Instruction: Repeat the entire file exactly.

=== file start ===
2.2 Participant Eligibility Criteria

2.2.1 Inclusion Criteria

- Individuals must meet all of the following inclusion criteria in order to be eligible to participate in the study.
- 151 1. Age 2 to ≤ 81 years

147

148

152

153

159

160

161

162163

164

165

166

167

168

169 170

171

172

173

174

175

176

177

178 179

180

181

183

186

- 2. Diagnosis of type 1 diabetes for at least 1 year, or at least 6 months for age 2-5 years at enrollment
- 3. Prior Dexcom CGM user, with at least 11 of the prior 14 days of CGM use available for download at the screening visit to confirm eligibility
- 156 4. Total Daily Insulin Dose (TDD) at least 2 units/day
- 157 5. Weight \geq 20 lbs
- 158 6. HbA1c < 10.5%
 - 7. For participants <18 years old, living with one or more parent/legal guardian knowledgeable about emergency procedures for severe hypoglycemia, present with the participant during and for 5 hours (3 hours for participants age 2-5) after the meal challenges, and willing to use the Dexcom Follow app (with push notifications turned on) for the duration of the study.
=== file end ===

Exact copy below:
2.2 Participant Eligibility Criteria

2.2.1 Inclusion Criteria

- Individuals must meet all of the following inclusion criteria in order to be eligible to participate in the study.
- 151 1. Age 2 to ≤ 81 years

147

148

152

153

159

160

161

162163

164

165

166

167

168

169 170

171

172

173

174

175

176

177

178 179

180

181

183

186

- 2. Diagnosis of type 1 diabetes for at least 1 year, or at least 6 months for age 2-5 years at enrollment
- 3. Prior Dexcom CGM user, with at least 11 of the prior 14 days of CGM use available for download at the screening visit to confirm eligibility
- 156 4. Total Daily Insulin Dose (TDD) at least 2 units/day
- 157 5. Weight \geq 20 lbs
- 158 6. HbA1c < 10.5%
 - 7. For participants <18 years old, living with one or more parent/legal guardian knowledgeable about emergency procedures for severe hypoglycemia, present with the participant during and for 5 hours (3 hours for participants age 2-5) after the meal challenges, and willing to use the Dexcom Follow app (with push notifications turned on) for the duration of the study.